Define $\Sigma X$ to be the quotient space of $[-1,1]\times X$ obtained by identifying $\{-1\}\times X$ and $\{1\}\times X$ to two points respectively. For any homology theory (satisfying Eilenberg-Steenrod axioms), I am able to find an isomorphism $\tilde H_i(X) \rightarrow \tilde H_{i+1}(\Sigma X)$ as follows:

Denote $C_+ X=[0,1]\times X /\tilde{}$ and $C_- X=[-1,0]\times X /\tilde{}$, then we know both of them are contractible and $\Sigma X = C_+X \cup C_- X$. First we consider the reduced homology sequence for the pair $(\Sigma X, C_+ X)$: $$ 0=\tilde H_i(C_+ X) \to \tilde H_i(\Sigma X) \to H_i(\Sigma X,C_+ X) \to \tilde H_{i-1}(C_+ X)=0 $$ Hence we know $$\tilde H_i(\Sigma X) \to^{\cong} H_i(\Sigma X,C_+ X)$$ is an isomorphism. Second, by considering the reduced homology sequence for the pair $(C_- X, X)$(where X is identified with the quotient image of $\{0\}\times X$), we can similarly get $$ H_i(C_-X,X)\to^{\cong} \tilde H_{i-1}(X) $$ Finally, using excision axiom and homotopy axiom we can show that $$ H_i(C_-X,X) \cong H_i(\Sigma X,C_+ X) $$

Nevertheless, I have no idea how to show this isomorphism is also "natural". Here "natural" means that, if we denote this isomorphism by $\Phi: \tilde H_i(X) \to \tilde H_{i+1}(\Sigma X)$, then, for any map $f:X\to Y$ and its suspension $\Sigma f: \Sigma X \to \Sigma Y$, $\Phi f_* = (\Sigma f)_* \Phi$.

  • $\begingroup$ By the way, could anyone tell me how to draw commutative diagram in my question and how to add symbols above an arrow? Thanks very much. $\endgroup$
    – Hang
    Commented Jun 27, 2016 at 15:44
  • $\begingroup$ Use the long exact sequence of the pair $(CX,X)$, the fact that for maps of pairs the aforementioned exact sequence is natural, and the fact that the isomorphism (for CW pairs) $H^*(A,B) \cong H^*(A/B)$ is natural. $\endgroup$
    – user98602
    Commented Jun 27, 2016 at 15:51
  • $\begingroup$ @MikeMiller Thank you. Your method may work. But I may prefer to an answer without using CW-complexes. $\endgroup$
    – Hang
    Commented Jun 27, 2016 at 15:54
  • $\begingroup$ Ok, use Mayer-Vietoris on $C^+X \cup C^-X = \Sigma X$. The Mayer-Vietoris sequence is natural for maps that preserve the decomposition. $\endgroup$
    – user98602
    Commented Jun 27, 2016 at 16:22
  • $\begingroup$ @MikeMiller Well, what I want to do is answering this question only by those axioms for homology theory. In my opinion, Mayer-Vietoris argument here is a combination of Homotopy axiom and Excision axiom. And are the two axioms natural? $\endgroup$
    – Hang
    Commented Jun 27, 2016 at 16:36

1 Answer 1


All the constructions that you used to define the isomorphism are natural/functorial:

  • Given a map $X \to Y$, you have a natural map that respect inclusions, which gives a starting point for all the applications of naturality to come: $$(\Sigma X, C_+ X, C_- X, X \times \{0\}) \to (\Sigma Y, C_+ Y, C_- Y, Y \times \{0\});$$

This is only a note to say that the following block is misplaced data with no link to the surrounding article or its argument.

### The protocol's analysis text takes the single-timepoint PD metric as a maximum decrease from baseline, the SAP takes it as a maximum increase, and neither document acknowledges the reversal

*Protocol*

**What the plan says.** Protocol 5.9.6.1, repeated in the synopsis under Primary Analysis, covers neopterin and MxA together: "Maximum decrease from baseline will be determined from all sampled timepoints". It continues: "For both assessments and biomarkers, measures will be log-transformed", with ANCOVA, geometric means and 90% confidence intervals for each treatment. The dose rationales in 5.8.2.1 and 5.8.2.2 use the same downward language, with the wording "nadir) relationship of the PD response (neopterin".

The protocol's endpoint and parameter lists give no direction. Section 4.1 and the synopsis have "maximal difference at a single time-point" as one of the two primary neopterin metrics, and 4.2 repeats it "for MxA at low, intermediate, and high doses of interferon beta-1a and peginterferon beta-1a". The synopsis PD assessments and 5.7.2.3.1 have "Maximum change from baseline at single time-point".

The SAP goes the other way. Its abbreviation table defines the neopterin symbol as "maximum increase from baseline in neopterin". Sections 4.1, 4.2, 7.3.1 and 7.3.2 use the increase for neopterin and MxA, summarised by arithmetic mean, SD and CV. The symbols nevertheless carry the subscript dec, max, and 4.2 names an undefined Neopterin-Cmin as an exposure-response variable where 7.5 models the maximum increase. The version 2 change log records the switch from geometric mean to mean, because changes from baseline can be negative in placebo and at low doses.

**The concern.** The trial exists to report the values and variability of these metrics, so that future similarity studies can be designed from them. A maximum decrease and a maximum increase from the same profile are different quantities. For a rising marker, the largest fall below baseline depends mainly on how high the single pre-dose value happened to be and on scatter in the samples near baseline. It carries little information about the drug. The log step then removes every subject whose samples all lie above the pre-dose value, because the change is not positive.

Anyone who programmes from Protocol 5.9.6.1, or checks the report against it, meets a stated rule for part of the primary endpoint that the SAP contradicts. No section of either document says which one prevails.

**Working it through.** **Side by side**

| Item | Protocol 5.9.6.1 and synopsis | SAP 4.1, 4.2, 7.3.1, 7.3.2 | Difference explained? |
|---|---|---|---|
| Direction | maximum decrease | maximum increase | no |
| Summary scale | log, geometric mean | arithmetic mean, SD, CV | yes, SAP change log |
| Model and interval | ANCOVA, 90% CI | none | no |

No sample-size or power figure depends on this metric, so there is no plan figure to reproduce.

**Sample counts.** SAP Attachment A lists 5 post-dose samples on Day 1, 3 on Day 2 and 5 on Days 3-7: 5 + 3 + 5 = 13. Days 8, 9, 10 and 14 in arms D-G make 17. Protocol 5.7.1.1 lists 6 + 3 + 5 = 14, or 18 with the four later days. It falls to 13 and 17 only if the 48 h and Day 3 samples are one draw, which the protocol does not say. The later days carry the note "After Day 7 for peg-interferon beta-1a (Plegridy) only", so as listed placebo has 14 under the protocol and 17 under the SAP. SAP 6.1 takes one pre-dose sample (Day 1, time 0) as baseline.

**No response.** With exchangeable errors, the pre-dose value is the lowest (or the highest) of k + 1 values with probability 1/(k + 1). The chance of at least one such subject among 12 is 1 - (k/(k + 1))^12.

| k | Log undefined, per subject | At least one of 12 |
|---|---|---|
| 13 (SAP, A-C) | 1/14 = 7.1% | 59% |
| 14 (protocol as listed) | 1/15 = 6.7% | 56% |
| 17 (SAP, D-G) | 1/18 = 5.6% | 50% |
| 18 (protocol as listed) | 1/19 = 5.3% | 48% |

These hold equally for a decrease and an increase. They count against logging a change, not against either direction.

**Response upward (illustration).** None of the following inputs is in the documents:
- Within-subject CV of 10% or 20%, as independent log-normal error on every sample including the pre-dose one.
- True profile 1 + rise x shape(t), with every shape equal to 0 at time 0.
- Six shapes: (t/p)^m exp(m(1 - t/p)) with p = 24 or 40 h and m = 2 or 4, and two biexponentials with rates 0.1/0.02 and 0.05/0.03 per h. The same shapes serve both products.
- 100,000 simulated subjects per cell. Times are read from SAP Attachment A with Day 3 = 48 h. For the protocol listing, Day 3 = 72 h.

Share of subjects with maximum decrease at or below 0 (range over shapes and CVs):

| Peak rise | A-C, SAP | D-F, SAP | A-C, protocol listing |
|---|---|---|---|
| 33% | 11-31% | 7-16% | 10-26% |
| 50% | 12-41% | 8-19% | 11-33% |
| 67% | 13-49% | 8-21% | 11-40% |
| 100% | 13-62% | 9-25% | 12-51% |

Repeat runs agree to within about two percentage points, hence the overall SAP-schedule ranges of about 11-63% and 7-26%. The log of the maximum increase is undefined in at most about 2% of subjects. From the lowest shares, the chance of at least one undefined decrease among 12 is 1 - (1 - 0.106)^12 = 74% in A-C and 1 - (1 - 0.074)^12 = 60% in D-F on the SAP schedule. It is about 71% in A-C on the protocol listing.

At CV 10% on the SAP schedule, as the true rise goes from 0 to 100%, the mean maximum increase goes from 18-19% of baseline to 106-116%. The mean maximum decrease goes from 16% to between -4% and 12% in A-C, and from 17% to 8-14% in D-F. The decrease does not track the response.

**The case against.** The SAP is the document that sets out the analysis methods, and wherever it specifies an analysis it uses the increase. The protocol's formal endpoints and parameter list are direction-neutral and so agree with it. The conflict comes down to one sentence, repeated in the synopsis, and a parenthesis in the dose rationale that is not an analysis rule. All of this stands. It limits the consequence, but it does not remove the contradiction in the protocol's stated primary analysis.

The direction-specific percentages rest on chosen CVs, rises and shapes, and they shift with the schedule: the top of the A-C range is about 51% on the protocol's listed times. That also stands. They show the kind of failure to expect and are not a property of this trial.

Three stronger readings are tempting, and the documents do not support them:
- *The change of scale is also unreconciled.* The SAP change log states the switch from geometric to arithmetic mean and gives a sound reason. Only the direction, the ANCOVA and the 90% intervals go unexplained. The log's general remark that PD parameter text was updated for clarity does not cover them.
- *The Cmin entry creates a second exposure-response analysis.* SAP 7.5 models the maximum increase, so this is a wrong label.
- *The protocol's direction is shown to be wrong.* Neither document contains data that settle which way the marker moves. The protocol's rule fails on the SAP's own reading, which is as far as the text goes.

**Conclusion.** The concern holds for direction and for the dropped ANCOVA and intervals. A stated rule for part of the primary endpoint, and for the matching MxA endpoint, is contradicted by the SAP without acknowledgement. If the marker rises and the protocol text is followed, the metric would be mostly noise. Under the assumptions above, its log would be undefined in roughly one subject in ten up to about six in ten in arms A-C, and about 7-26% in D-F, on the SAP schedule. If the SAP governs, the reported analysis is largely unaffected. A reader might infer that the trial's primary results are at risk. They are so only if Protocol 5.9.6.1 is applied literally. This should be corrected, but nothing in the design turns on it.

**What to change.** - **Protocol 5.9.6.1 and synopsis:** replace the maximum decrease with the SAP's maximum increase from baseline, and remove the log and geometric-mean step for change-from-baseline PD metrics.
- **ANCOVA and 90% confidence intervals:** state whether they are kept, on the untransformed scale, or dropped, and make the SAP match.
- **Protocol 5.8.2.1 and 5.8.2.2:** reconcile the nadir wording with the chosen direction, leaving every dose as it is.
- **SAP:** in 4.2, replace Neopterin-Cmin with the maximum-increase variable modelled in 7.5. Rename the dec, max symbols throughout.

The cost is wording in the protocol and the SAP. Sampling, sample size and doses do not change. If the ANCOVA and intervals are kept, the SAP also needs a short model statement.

• The long exact sequence of a pair is natural, hence by using the natural map $(\Sigma X, C_+ X) \to (\Sigma Y, C_+ Y)$, the isomorphism $\tilde{H}_i(\Sigma X) \to \tilde{H}_i(\Sigma X, C_+ X)$ is natural in $X$;
  • Excision is natural, hence the excision isomorphism $\tilde{H}_i(C_- X, X) \to \tilde{H}_i(\Sigma X, C_+ X)$ is natural in $X$;
  • Finally the long exact sequence is still natural, hence the isomorphism $\tilde{H}_i(C_- X, X) \to \tilde{H}_{i-1}(X)$ is natural in $X$.

In conclusion, each subsquare in the following diagram is commutative, hence the "outer" rectangle (by inverting the horizontal arrows that go the wrong way, the composite of the whole thing is the suspension isomorphism) is commutative: $$\require{AMScd} \begin{CD} \tilde{H}_i(\Sigma X) @>{\cong}>> \tilde{H}_i(\Sigma X, C_+ X) @<{\cong}<< \tilde{H}_i(C_- X, X) @>{\cong}>> \tilde{H}_{i-1}(X) \\ @VVV @VVV @VVV @VVV \\ \tilde{H}_i(\Sigma Y) @>{\cong}>> \tilde{H}_i(\Sigma Y, C_+ Y) @<{\cong}<< \tilde{H}_i(C_- Y, Y) @>{\cong}>> \tilde{H}_{i-1}(Y) \end{CD}$$

tl;dr The composition of two functors is a functor.

  • $\begingroup$ Thank you very much for your well-organized answer! I believe I have understood most part of this problem. But, I am sorry that I fail to understand some details. As you said, the long exact sequence of a pair is natural, but I am not sure whether the reduced long homology sequence is natural as well. For example, in general the isomorphism $H_0(X) \to \tilde H_0(X) \oplus G$ is not natural, where $G$ is the coefficient group. $\endgroup$
    – Hang
    Commented Jul 2, 2016 at 12:22
  • $\begingroup$ And, we may not apply excision axiom directly here, instead, we probably have to apply first excision axiom and then homotopy axiom for a deformation retract. So, in order to achieve our goal, is homotopy axiom natural in any sense? $\endgroup$
    – Hang
    Commented Jul 2, 2016 at 12:29
  • $\begingroup$ @Henry Reduced homology is not defined like that, though. It's the homology of the chain complex $\dots \to C_1(X) \to C_0(X) \xrightarrow{\epsilon} G \to 0$, and this is clearly functorial in $X$ (the induced map $C_0(X) \to C_0(Y)$ commutes with the augmentation $\epsilon$). As for homotopy, you need to find a deformation retract that's natural in $X$, which is doable. $\endgroup$ Commented Jul 2, 2016 at 12:32
  • $\begingroup$ Perhaps I am too inquisitive. Can we explicitly find such a deformation retract that is natural? Or any idea of this? $\endgroup$
    – Hang
    Commented Jul 2, 2016 at 15:20
  • 2
    $\begingroup$ I'm a bit late on this, but how does one show that excision is natural? Any references? $\endgroup$
    – Oscar
    Commented May 23, 2021 at 12:51

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